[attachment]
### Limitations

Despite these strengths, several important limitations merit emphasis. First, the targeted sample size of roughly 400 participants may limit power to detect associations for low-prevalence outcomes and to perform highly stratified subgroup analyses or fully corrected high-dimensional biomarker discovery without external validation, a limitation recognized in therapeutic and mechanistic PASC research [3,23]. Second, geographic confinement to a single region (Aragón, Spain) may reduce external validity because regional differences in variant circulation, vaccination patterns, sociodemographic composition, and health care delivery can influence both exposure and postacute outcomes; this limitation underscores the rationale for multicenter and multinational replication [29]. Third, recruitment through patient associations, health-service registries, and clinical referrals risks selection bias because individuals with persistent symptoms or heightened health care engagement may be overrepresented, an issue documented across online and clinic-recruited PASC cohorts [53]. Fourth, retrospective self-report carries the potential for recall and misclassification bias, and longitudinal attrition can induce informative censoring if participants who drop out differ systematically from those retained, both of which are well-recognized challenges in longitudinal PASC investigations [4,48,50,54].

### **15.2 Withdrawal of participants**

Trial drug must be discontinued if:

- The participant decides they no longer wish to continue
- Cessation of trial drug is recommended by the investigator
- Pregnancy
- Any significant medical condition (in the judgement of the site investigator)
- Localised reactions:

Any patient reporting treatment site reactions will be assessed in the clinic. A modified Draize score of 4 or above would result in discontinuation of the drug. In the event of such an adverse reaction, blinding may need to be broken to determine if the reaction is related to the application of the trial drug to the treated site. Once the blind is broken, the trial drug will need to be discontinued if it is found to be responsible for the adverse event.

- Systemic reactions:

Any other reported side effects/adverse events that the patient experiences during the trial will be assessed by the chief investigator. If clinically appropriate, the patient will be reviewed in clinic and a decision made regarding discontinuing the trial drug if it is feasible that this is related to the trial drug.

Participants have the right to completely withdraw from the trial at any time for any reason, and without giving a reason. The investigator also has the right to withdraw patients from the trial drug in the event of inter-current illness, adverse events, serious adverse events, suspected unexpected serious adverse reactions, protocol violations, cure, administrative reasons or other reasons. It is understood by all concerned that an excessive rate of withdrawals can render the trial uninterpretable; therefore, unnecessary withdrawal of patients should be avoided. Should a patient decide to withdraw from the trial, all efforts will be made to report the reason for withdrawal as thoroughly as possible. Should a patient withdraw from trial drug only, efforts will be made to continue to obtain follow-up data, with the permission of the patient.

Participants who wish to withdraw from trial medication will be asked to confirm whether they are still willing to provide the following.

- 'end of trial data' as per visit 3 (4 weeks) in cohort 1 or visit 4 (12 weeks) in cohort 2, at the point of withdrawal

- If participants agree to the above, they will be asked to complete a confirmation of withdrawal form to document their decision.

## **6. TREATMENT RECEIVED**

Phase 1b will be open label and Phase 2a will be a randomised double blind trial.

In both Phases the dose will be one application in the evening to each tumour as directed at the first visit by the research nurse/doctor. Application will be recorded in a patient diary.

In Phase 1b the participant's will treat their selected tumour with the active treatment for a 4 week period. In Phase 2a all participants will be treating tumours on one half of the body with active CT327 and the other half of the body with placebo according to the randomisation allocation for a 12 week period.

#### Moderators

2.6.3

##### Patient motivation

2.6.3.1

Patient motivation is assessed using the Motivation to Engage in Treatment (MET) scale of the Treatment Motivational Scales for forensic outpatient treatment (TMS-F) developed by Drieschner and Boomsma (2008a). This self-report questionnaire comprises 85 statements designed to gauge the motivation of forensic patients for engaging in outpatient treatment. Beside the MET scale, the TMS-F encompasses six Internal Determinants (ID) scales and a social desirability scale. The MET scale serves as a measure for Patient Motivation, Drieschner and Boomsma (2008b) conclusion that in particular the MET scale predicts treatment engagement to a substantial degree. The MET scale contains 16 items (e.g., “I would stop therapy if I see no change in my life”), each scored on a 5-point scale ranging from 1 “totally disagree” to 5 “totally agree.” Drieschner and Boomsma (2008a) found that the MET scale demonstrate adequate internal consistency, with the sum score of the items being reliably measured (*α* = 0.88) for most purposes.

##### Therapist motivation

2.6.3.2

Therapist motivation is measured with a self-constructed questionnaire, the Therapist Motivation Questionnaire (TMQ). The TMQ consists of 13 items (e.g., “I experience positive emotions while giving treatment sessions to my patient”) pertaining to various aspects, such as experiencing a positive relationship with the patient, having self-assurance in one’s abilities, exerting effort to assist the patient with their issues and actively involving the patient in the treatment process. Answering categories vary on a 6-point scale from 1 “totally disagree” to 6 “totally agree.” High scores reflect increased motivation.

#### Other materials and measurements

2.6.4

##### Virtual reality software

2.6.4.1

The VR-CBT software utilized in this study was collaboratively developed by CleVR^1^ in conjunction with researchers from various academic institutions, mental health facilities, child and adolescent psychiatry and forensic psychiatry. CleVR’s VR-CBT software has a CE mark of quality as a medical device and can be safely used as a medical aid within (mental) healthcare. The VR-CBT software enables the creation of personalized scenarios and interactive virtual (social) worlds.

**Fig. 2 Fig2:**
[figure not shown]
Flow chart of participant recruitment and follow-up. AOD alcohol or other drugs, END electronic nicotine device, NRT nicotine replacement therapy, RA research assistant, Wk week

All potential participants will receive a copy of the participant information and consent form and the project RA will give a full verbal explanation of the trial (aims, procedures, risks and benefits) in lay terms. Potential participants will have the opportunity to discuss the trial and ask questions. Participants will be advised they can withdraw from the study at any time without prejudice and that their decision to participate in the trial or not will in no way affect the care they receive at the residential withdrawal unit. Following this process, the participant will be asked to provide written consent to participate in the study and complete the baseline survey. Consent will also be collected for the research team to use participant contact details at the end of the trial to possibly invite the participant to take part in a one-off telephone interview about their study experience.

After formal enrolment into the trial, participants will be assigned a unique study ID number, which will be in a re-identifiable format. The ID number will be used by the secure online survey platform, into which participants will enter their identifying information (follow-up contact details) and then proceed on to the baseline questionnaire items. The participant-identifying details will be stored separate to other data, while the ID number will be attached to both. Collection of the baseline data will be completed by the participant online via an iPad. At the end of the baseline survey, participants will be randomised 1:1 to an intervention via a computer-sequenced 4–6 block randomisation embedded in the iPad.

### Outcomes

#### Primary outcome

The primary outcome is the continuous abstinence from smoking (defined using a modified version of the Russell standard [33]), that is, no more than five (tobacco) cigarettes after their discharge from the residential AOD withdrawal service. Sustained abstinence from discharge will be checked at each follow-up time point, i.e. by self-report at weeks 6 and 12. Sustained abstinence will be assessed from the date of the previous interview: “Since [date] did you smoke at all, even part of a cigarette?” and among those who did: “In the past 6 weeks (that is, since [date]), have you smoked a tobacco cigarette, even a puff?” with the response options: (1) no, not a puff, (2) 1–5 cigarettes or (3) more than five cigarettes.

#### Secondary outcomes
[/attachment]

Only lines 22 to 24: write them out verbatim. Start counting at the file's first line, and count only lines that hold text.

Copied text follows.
2.6.3

##### Patient motivation

2.6.3.1